BIOL6193 - Colloquium in Molecular and Cell Biology
Proteins bind to the UTR
RNA structure mimics a snake eating it's tail when it's being transcribed
RNA Control Permeates Pain
Dorsal Root ganglion (DRG)
They have interesting axons
One goes into spinal cord
One goes all the way to extrimites
It would take days to move RNAs from the center to the distal locations.
5% bind to the DNA
Which RBPs contribute to plasticity?
Does the Poly A Binding Protein(PABP) play a role?
It's expressed in DRG
Dr. Lin Jia
Obesity-associated Low-grade Inflammation
Inflammation leads to insulin resistance
Insulin Resistance and glucose control
Liver glucose production decreases
Muscle and adipose uptake increases
Live glucose production increases
Muscle and adipose uptake decreases
Toll-like Receptor 4 (TLR4)
created floxed mice
Tested mice for glucose tolerance
Alcohol and Liver inflammation
Endotoxemia and AALD
moderate to severe
surgery, Liquid diets
Alcohol in the drinking water
pair feeding and liquid diets
Increase in fats in liver
Increase in cytokines
#1 Role of hepatoctye TLR4 in alcohol and insulin resistance
#2 Risk Factors in AALD
#3 Tissue-specific Lipogenesis in AALD
#4 Adipose Tissue Lipolysis in AALD
#6 Exercise and AALD
Running mice with alcohol had significantly less lipid content
Please list four risk factors that will affect the development of alcohol-associated liver disease.
Gender, Genetics, drinking pattern, obesity.
Dr. Jyoti R. Misra
Organisms grow to a predictable size
Hippo pathway is a conserved regulator of growth
Mis-regulated in most cancers
Dachsous-Fat signaling regulates growth through the Hippo pathway
Disruption of planar cell polarity affects organ shape
Results in shorter fatter wings
Gal4-UAS systme for transgene expression
Started cutting out around 30 min
Treatment with Choloroquine increases stability of Fat and Fat4. This means these proteins are degraded by _?
Dr. Nikki Delk :cancer:inflammation:breast-cancer:prostate-cancer:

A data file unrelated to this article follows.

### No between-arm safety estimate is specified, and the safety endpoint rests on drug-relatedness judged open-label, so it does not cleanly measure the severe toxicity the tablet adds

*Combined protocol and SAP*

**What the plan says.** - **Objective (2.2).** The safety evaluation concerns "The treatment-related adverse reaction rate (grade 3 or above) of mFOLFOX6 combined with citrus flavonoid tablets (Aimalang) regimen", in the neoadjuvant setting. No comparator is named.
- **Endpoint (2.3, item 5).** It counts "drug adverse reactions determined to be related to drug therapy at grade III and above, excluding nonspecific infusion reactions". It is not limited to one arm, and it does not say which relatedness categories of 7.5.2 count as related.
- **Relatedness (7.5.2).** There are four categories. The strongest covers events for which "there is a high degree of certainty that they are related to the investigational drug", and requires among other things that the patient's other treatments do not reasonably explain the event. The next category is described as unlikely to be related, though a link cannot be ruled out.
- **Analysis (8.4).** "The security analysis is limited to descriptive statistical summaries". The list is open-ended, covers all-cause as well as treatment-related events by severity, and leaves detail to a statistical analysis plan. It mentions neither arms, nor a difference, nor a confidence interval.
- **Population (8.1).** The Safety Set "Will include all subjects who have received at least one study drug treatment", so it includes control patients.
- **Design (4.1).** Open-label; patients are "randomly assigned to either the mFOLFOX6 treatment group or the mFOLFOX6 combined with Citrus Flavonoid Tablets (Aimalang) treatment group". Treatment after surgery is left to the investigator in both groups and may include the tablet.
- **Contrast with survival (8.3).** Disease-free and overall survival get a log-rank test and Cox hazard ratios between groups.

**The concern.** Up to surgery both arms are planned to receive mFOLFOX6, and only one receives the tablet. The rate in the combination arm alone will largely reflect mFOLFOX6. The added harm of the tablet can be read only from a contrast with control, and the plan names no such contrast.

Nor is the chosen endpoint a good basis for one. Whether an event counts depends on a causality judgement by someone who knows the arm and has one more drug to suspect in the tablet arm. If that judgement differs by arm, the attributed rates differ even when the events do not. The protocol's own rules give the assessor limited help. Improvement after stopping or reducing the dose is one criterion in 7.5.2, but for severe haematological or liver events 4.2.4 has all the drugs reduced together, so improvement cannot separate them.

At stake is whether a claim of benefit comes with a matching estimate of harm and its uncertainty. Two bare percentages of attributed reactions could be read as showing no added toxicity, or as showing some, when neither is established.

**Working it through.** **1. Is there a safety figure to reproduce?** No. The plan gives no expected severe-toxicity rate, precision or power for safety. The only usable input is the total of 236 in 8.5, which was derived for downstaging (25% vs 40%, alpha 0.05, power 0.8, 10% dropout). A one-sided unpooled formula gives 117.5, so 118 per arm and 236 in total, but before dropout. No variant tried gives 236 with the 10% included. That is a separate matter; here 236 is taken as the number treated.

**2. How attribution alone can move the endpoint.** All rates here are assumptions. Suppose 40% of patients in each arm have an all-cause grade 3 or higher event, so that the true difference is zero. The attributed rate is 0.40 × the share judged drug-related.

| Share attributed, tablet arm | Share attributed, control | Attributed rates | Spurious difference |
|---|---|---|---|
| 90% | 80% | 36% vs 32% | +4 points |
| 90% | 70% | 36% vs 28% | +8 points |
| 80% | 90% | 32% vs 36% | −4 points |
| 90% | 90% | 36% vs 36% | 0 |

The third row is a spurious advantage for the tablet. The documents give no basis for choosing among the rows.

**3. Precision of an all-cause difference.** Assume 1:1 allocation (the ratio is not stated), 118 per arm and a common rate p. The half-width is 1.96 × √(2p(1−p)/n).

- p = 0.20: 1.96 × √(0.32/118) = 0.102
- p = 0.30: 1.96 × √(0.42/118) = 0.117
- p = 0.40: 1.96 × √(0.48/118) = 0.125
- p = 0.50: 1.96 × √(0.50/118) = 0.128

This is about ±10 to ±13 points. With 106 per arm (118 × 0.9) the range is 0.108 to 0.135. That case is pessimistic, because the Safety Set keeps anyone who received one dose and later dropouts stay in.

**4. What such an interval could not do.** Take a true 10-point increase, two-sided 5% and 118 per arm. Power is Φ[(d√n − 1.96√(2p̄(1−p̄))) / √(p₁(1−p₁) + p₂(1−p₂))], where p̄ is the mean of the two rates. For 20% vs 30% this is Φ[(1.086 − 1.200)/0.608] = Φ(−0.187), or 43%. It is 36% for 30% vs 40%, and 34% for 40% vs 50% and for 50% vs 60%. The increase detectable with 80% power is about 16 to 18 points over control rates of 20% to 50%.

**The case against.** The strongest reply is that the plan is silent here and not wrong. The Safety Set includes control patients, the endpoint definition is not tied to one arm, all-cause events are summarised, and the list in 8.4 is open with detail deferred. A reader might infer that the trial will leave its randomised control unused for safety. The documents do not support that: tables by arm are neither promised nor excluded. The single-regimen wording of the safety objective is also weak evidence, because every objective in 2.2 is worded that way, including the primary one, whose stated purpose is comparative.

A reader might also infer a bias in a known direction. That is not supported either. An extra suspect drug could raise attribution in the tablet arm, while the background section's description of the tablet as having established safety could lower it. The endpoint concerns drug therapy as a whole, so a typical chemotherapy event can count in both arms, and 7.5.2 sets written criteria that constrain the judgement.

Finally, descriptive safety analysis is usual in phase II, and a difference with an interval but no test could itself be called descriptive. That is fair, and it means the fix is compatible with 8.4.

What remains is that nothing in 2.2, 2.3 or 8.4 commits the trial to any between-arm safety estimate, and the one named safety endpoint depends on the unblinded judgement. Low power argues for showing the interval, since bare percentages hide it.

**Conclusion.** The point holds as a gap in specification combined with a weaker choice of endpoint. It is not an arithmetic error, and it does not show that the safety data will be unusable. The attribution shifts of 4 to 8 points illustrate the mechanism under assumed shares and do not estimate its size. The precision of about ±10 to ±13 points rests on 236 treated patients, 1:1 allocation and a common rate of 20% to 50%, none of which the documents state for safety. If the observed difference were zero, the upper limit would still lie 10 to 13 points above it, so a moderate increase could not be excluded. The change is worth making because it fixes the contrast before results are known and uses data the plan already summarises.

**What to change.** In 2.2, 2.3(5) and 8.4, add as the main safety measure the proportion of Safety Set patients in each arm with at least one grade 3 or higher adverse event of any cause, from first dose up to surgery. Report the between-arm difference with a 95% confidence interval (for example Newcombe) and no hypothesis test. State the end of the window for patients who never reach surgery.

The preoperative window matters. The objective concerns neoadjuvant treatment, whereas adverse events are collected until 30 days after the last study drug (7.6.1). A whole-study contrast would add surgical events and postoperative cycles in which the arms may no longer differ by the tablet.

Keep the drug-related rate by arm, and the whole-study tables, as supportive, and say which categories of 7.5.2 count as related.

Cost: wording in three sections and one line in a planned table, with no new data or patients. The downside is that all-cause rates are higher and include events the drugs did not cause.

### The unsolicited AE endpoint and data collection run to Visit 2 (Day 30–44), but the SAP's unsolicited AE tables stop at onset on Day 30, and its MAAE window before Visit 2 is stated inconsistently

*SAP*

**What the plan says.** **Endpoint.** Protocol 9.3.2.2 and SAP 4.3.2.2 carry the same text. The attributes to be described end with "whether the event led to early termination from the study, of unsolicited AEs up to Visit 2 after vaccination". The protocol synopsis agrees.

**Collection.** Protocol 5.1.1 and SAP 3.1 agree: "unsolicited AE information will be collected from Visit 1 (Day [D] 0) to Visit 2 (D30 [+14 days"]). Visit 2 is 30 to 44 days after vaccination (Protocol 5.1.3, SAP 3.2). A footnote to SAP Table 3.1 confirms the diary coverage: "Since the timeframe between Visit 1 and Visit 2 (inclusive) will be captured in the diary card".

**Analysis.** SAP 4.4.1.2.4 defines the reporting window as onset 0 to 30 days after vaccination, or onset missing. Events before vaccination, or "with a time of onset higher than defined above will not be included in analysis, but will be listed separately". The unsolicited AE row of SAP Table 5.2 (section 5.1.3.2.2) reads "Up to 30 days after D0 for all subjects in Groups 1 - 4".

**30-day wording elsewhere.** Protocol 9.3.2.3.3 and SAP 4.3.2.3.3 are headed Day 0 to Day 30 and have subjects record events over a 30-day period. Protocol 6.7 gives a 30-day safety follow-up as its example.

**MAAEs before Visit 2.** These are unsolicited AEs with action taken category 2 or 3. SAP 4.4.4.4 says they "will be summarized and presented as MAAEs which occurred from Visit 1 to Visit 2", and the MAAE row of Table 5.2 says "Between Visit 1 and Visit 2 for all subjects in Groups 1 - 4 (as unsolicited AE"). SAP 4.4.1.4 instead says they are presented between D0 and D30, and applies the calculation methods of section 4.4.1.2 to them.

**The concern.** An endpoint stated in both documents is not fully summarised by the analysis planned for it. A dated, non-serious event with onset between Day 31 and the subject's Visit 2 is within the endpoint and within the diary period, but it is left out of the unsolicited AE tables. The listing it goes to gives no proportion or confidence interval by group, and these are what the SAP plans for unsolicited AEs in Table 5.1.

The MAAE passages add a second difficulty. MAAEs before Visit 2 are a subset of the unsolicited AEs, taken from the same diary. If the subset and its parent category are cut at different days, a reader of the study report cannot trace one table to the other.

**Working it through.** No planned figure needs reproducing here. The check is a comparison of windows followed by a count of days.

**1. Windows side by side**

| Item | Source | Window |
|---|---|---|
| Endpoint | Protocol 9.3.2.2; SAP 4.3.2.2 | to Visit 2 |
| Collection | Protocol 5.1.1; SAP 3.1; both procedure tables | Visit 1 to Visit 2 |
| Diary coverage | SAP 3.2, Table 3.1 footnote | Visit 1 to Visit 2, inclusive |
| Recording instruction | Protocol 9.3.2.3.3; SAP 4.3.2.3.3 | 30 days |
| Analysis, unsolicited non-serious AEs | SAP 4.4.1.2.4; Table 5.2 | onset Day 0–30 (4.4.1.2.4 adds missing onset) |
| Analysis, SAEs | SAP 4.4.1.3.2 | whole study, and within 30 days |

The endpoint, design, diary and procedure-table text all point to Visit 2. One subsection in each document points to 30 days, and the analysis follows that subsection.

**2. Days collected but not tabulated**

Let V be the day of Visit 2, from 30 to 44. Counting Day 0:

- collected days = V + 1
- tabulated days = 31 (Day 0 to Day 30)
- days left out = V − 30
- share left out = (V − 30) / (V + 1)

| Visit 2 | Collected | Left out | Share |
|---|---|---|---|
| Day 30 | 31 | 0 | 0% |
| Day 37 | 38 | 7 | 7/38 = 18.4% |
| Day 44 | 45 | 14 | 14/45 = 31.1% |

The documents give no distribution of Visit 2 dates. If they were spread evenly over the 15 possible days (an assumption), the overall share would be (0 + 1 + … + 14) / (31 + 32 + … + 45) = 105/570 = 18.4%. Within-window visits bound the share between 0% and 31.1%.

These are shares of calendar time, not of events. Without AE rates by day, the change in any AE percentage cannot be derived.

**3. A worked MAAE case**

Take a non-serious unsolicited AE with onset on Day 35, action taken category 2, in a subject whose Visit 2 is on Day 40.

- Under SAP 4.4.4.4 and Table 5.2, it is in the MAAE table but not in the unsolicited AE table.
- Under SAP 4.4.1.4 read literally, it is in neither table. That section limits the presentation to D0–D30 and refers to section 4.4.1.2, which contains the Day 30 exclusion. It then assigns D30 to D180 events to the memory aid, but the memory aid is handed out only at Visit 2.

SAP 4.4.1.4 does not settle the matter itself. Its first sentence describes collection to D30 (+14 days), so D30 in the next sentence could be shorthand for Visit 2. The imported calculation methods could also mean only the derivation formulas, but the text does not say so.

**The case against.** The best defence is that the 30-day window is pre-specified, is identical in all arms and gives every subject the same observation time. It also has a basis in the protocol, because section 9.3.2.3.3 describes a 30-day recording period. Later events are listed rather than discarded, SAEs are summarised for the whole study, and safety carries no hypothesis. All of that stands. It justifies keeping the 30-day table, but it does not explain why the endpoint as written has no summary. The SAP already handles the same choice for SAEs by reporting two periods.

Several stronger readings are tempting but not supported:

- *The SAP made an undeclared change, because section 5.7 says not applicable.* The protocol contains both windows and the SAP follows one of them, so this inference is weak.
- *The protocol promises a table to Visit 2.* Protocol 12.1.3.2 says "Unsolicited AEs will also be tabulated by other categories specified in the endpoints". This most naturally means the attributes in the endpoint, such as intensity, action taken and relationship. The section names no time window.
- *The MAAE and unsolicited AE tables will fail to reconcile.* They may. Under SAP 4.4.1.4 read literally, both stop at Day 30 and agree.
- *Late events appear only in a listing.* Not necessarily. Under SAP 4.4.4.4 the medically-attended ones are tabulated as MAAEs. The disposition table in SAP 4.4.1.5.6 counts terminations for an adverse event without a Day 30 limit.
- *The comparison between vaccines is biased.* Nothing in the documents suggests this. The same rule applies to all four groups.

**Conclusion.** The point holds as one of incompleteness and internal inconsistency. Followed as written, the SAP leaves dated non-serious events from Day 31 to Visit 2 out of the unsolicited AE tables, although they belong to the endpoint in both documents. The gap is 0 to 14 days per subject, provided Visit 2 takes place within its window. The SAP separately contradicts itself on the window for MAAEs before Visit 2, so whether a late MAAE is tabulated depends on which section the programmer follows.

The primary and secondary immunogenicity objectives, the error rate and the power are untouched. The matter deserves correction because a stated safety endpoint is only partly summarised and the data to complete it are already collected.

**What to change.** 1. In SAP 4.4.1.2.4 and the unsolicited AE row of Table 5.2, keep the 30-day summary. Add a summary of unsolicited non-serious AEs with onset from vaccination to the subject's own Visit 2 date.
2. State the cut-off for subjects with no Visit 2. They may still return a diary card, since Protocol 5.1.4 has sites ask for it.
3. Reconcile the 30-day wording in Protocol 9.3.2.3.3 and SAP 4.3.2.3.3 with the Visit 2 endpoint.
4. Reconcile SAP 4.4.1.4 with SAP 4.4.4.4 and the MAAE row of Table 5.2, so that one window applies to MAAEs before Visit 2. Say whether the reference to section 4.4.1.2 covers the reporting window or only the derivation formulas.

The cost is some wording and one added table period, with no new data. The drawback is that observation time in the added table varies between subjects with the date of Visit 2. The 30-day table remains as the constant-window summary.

Androgen Receptor drives PCa
BCa & PCa Develop Resistance to Hormone & HR-Targeted Therapy
Other types of cells besides just tumor cells
Take advantage of immune cell factors to help them survive
Expose cancer cell lines to IL-1 acutely
Creates a subline from Chronic IL-1
They develop IL-1 insensitivity
Represses HR(hormone receptors) accumulation/activity
Inflammation drives breast and prostate cancer progression & Treatment Resistance
Differential Gene Expression
Epigenetics & Proteomics
How can both loss and restoration of the accumulation of androgen receptor lead to treatment resistance?
The over express the HR to the point to where the drug is not functional, a gain of function mutations .
Hormone independent activation can also occur where the cancer cells can adapt and survive without the hormone.
Dr. Michael Q. Zhang
Functional relevance of enhancers
Pervasive Enhancer RNA (eRNA) transcription at active enhancers
Discovered in 2010 by Tae-Kyung Kim
Widespread transcription at neuronal activity-regulated enhancers
PAF1 is a pausing factor
PAF1 binds primarily to enhancers
Analysis of 4C-seq with SERPINE2 promoter
Heat Shock Genes are inducible
Read this review
Enhancer activity correlates with genes in heat shock response
Enhancer transcription affects Pol II pause release
Inducible enhancer and promoter pairs
The unexpected finding
The fate of an enhancer can be different from the promoter it regulates
Briefly describe what's genomic enhancer and Enhancer RNA (eRNA), and what their functions are.
An enhancer is a distal regulatory DNA segment that enhances the transcription of a target gene by interacting with the target gene promoter.
Enhancer RNA (eRNA) is a type of Non-coding RNA (ncRNA) transcribed from the enhancer that are tissue specific. Their function is thought to be in aiding in pulling Transcription Factor (TF) like beads on a string.
Dr. Duane Winkler
What role(s) can biochemists, who mostly work in vitro and at the molecular level, have in the mission to promote human health?
By creating a better understanding of molecules that play an important role in various diseases, such as Sod1 and ALS. A better understanding of all of the disease causing variants allows for better a better understanding of how to solve the issues with the protein